Navigators, assisters, and certified application counselors are the unbiased people who are there helping consumers understand what the Affordable Care Act means for them and the new insurance options available to them through the law. We want to elevate their voices to share the experience of enrolling people and asked enrollment specialists to share their experiences with us in their own words. You can learn more about our work on Outreach and Enrollment here.

“I don’t want anything to do with Obamacare!”

“I don’t want a ‘government’ health plan.”

David Stewart, a Navigator in Pennsylvania, stands outside of the Benford County Library, where he helps people understand their insurance options and enroll in coverage.  I hear these or similar statements regularly. I am a Certified Application Counselor and Certified Navigator working out of a community health center in Bedford County, PA. I work in a low-income, rural and conservative area. “Obamacare” is not popular and that is my greatest challenge in helping people in my county learn about their insurance options and enroll in health coverage.

The hostility toward “Obamacare” has made it difficult for me to find venues for outreach. However, the most notable exception has been the Bedford County Library. I have regular hours at this public library each week, and I have found that it is by far my most successful place to meet with the public. Given how strong the opposition is to the ACA, I work very hard to be seen as neutral and avoid anything “political.” The library turns out to be a great place to talk about something that is unpopular and largely misunderstood.

When I first meet with someone, I state clearly at the beginning of our conversation that I can provide information and assistance, but not opinions. I also state that what they do with the information or assistance is entirely up to them. The first thing I explain is that there is not a “government-run” health plan. Frequently, people are surprised to learn that all of the plans offered in the Marketplace come from private insurance companies, and even companies that are familiar to them. I believe it is important for people to understand that if they enroll in a plan, they become the customer of an insurance company and not the government.

Another misconception is that the Affordable Care Act is another form of “welfare” or some kind of entitlement program. To debunk this view, I explain that the premium they pay is lowered by a tax credit, but only if they qualify for it. While “Obamacare” and taxes aren’t popular here, tax-credits are. Most people can relate to taking deductions when they file their taxes. I explain that it is different from other tax credits because it can be used on a monthly basis in advance of tax time. I also let them know that part of qualifying for the deduction is enrolling in a Marketplace purchased insurance plan. I have found that it is easy for people to grasp that the amount of the deduction is based on income.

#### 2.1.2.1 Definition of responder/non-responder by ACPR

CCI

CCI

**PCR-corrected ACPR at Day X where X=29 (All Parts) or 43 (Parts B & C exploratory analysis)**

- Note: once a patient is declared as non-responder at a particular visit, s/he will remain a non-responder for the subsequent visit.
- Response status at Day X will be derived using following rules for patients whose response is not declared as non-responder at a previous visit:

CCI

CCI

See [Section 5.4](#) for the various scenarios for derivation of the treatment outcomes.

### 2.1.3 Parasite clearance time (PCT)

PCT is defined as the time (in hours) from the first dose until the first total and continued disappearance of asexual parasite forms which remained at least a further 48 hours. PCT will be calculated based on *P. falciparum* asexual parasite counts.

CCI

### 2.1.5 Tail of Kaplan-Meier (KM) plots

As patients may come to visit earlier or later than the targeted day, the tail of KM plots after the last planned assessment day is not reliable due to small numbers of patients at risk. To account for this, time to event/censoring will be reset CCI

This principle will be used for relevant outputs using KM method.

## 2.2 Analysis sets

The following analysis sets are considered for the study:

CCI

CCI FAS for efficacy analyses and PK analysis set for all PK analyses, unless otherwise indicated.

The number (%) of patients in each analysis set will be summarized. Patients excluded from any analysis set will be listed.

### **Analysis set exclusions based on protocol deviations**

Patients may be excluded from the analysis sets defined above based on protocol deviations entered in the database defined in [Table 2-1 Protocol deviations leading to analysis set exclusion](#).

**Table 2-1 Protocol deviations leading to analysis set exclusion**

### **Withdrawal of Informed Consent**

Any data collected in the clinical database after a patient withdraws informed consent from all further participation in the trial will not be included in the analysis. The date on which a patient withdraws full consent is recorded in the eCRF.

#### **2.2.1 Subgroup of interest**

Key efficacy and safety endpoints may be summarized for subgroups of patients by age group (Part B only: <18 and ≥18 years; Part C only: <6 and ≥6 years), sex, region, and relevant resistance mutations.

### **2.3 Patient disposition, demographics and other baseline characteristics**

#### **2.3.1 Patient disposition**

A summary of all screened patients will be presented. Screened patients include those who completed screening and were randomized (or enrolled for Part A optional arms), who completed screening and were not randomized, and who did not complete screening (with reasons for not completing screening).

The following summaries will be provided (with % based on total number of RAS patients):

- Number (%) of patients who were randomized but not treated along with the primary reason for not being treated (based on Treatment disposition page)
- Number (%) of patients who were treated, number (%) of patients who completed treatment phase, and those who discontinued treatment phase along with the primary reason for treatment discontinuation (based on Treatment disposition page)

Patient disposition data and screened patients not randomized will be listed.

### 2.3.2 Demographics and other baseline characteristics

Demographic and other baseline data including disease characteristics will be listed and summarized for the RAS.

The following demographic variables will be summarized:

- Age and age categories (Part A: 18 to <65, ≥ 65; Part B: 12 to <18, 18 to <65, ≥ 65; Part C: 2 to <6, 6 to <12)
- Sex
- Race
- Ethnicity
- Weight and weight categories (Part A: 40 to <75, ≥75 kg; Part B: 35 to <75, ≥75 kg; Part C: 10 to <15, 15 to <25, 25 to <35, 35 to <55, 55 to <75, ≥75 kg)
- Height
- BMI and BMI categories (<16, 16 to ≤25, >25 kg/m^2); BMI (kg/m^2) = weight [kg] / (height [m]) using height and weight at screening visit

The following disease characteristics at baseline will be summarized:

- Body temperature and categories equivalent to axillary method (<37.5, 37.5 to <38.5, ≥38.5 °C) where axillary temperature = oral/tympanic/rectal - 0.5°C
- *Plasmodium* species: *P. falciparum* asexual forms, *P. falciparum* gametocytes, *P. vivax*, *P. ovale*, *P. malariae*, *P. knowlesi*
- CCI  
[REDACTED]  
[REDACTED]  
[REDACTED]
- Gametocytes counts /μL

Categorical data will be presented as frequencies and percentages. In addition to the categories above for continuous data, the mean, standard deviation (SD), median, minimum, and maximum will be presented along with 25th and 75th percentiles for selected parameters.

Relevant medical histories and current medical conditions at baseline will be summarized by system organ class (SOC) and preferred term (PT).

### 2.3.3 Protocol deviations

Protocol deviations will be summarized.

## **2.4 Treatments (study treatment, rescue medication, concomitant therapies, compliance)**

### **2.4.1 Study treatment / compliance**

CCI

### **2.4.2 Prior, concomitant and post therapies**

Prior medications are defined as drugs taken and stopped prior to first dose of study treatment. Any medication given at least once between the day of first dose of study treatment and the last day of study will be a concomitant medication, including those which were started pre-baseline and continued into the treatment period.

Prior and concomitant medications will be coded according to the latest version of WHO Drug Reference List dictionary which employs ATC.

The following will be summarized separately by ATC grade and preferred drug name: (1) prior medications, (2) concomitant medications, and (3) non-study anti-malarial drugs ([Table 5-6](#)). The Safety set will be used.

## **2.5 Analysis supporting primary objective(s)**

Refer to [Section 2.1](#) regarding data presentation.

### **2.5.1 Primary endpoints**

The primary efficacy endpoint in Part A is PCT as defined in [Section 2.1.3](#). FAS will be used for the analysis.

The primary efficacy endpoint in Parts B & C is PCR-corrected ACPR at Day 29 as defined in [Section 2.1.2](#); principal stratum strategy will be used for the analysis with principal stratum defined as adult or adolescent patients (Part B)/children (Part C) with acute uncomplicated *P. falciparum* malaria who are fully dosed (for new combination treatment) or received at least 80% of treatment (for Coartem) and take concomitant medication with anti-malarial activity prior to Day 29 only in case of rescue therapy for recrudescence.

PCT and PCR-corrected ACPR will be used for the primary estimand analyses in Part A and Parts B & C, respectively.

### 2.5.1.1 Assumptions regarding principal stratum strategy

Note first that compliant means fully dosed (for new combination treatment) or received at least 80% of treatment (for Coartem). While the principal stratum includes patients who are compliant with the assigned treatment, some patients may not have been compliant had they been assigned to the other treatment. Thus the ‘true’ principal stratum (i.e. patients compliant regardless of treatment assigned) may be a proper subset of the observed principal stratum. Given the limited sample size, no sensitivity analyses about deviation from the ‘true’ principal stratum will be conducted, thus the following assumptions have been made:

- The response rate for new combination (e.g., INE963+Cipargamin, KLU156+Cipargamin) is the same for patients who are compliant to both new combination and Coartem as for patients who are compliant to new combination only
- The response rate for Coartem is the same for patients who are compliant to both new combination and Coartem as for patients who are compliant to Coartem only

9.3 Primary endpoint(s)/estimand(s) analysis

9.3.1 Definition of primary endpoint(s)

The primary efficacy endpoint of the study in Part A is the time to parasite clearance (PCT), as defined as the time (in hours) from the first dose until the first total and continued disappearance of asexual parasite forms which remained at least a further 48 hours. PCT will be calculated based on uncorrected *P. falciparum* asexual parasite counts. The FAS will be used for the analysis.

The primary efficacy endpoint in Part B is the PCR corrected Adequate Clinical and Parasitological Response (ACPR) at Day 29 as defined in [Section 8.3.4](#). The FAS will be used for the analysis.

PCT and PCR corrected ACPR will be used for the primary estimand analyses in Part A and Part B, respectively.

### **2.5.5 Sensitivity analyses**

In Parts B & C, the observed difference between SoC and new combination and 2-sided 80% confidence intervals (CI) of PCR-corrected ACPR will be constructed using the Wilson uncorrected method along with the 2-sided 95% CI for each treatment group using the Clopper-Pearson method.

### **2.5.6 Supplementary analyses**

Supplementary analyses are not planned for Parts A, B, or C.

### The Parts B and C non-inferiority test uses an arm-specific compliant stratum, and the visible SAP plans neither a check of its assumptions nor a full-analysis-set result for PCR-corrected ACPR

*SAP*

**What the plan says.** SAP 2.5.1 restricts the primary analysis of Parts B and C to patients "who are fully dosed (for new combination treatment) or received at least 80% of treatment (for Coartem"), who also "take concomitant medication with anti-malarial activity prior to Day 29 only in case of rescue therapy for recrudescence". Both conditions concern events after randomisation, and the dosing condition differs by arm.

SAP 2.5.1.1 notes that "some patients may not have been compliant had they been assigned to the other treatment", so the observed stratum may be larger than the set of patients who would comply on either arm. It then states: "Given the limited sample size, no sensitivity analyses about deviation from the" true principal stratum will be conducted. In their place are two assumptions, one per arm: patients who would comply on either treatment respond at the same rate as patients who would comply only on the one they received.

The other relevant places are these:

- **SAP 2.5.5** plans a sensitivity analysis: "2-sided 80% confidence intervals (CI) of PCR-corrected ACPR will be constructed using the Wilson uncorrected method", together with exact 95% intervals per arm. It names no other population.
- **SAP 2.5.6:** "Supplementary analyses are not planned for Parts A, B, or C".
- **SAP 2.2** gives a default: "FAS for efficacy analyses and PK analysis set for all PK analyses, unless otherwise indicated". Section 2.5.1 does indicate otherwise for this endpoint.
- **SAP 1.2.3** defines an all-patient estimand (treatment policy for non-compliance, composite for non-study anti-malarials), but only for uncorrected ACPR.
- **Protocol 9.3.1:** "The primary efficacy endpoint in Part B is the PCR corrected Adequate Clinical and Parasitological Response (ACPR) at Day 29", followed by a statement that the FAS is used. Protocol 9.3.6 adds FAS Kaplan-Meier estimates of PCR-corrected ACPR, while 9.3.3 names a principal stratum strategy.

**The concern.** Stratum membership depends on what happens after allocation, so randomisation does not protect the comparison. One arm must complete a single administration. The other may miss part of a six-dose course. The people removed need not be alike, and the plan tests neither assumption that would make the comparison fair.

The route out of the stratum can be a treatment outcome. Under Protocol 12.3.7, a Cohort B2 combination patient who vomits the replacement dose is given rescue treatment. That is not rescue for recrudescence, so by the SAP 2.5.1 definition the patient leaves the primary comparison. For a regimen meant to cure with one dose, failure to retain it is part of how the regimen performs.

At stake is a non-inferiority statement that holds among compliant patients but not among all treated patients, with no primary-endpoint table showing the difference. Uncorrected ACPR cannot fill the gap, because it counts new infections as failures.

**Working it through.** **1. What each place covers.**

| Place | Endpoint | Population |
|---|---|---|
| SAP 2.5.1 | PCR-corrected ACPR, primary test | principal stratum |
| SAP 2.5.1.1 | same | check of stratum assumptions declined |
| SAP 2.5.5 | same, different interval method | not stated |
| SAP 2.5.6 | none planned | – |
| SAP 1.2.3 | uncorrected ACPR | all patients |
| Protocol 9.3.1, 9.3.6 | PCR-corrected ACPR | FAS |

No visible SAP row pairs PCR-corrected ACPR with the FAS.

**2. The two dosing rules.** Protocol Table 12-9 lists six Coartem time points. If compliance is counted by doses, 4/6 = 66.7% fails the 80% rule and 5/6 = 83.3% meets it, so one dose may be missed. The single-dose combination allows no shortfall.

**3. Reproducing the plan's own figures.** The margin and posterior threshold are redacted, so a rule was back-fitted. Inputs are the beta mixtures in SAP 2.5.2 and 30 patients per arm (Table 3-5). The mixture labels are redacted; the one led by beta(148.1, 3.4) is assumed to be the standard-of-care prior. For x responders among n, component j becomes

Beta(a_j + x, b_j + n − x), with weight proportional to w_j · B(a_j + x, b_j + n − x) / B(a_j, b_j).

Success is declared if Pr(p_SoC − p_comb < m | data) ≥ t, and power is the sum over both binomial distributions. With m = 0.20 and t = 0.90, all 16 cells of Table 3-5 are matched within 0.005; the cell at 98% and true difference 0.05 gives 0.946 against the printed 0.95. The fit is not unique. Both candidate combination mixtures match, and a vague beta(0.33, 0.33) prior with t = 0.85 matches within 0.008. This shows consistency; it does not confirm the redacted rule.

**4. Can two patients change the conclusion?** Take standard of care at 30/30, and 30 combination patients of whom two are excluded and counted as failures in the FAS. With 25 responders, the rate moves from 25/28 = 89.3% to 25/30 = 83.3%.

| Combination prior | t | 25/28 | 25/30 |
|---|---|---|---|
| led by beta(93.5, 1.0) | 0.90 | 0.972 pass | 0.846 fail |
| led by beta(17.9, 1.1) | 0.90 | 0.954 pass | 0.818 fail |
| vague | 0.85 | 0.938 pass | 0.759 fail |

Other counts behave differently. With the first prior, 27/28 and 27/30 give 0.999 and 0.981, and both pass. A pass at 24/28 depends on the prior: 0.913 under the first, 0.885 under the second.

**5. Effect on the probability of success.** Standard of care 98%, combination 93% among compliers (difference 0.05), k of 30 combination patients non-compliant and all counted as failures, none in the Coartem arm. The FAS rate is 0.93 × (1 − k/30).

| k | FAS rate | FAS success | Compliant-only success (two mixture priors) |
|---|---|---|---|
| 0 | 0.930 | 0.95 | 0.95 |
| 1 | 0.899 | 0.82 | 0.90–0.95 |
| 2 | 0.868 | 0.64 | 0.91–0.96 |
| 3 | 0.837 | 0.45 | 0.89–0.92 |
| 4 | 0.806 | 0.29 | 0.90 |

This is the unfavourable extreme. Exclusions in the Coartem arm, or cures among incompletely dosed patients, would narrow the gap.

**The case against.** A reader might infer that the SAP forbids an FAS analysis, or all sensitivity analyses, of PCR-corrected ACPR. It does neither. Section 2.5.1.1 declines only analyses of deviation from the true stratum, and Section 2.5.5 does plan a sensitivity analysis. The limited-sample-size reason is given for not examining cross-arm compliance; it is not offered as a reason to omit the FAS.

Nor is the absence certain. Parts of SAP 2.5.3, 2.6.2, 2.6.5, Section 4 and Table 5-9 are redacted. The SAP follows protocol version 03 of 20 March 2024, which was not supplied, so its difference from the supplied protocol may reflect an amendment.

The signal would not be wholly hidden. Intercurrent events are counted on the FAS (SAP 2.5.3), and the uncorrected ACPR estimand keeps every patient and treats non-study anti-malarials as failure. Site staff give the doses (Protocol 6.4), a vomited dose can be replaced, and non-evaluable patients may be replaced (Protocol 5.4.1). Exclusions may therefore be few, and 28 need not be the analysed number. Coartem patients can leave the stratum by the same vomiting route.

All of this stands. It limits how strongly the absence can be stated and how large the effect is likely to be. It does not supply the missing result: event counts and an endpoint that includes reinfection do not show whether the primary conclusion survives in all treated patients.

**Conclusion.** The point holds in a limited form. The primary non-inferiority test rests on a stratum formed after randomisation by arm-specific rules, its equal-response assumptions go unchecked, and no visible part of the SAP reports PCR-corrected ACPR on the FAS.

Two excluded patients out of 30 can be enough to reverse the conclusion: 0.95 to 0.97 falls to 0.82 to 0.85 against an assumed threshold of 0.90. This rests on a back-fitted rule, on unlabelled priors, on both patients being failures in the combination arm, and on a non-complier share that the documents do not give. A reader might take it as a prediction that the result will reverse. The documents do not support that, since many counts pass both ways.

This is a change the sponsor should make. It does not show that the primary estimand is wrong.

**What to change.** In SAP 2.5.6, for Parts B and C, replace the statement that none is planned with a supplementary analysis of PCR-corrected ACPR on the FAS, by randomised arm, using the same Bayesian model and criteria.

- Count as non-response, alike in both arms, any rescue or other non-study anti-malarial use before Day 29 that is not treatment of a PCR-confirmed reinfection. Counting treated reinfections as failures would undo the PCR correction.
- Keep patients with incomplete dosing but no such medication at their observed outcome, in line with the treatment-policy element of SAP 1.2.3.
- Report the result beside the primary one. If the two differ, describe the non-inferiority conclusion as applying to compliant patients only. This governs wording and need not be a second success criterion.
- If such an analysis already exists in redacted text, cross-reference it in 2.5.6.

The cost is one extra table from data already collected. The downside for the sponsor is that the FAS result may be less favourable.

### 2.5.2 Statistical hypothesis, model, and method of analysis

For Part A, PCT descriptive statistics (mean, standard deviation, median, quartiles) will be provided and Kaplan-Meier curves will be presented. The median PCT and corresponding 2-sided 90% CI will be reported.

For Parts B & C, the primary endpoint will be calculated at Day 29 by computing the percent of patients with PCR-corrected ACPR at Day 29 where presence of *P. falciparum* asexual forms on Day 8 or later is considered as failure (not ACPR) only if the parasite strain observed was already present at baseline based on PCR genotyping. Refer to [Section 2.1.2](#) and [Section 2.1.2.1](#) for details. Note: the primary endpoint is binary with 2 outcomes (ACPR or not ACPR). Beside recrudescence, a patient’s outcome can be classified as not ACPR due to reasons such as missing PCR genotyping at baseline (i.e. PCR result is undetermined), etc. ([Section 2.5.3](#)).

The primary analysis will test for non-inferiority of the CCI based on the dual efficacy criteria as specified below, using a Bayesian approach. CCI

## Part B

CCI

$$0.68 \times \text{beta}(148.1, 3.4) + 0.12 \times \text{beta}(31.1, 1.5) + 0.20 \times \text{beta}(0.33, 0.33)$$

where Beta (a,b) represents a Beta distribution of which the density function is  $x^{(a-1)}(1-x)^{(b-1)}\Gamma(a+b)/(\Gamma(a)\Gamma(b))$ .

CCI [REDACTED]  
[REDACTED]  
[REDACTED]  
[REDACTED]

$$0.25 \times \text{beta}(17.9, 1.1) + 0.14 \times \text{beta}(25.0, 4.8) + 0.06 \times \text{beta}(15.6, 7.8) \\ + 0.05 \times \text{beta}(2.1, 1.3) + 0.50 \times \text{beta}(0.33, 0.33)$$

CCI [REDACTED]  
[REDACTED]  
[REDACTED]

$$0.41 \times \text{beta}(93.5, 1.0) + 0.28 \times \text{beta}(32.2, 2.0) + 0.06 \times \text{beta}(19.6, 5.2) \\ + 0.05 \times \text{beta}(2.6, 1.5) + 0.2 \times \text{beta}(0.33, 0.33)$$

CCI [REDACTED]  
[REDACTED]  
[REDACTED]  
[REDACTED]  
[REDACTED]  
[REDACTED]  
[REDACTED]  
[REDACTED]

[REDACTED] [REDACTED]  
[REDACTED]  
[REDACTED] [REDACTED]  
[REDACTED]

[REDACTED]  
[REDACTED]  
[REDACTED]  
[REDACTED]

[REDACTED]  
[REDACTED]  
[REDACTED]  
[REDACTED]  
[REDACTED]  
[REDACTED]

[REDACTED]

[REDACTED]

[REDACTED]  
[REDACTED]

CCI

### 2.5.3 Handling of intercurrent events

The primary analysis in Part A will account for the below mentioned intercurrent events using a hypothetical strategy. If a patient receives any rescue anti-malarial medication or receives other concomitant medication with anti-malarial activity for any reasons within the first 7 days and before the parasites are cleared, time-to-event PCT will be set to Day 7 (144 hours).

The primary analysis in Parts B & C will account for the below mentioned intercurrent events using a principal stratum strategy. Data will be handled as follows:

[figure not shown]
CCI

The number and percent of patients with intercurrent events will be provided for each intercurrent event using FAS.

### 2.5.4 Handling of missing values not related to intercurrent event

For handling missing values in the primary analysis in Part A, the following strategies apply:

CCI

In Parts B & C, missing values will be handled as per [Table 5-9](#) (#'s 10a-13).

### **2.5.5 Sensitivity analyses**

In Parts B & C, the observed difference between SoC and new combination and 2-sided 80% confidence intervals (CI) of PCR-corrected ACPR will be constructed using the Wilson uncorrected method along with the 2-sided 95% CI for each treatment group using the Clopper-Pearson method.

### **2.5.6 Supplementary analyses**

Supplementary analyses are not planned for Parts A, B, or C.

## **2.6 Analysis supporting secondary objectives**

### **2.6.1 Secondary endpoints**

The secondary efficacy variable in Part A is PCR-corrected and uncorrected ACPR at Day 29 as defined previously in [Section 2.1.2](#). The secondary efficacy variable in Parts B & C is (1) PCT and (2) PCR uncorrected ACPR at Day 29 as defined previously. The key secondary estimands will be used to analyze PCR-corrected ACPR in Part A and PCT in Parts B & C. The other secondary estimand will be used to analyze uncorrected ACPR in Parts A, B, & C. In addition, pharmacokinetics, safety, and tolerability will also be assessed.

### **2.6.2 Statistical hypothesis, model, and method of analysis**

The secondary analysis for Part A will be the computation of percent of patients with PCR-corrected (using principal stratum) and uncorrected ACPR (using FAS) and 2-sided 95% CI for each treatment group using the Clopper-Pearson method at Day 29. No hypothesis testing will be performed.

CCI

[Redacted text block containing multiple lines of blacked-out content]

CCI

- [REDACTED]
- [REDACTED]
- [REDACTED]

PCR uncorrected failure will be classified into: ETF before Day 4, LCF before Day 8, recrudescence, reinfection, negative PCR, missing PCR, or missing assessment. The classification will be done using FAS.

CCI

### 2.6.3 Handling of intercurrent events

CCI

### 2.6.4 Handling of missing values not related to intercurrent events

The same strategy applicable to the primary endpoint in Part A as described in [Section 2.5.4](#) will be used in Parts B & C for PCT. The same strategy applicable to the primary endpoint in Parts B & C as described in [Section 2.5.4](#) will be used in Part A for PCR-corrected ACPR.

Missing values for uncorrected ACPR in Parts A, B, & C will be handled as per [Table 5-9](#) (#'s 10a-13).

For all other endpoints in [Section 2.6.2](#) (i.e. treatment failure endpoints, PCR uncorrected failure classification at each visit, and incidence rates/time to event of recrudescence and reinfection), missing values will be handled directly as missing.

I would estimate that about 80 percent of the people I meet with qualify for cost sharing reductions – financial assistance to help pay out-of-pocket health costs. When the effect of these reductions is explained, and more importantly shown to consumers through a series of slide presentations, they are more willing to continue the application process.  Once the application is submitted and consumers can view their anticipated costs with the tax credits and cost-sharing reductions, the whole atmosphere of our discussion changes and their relief is palpable. It is usually only after seeing how the cost-sharing reductions apply to them that they will say something like, “I have always wanted insurance and I am ok with paying for it. But, I don’t want a handout. I just couldn’t afford to pay the full cost.”

Even after illustrating the effects of the cost-sharing reductions, many individuals still don’t believe that the plans could be so affordable. I have encountered a lot of skepticism over the “see plans before I apply” results, which is a display page that lists the available plans based on the person’s age, income and location. If the results show just an estimate of their premium costs, they still feel unsure of what their actual costs will be. But by at least showing them their options, they become more interested in learning about the plans. To alleviate someone’s mistrust of what the results page shows, I suggest that we “apply as if,” in which we go through the entire application process but stop before enrolling in a plan. In doing so, consumers can view their actual premium costs and contemplate their options further before making a decision. So far, everyone who has been willing to get to the point of seeing their actual premiums has enrolled.

“How can I make too little money to get help?” That statement came from one of my youngest consumers and is a direct result of my state’s decision not to expand Medicaid. For me, explaining this coverage gap is the most disappointing part of my job. It is harder on me personally than the unpopularity of “Obamacare.” Many of the individuals I speak with are enrolling and getting insurance. However, those who fall into the “coverage gap” are still going without.  Even here in rural and conservative Bedford County, the Medicaid “coverage gap” is the hardest thing for most consumers to understand.

— David Stewart, Navigator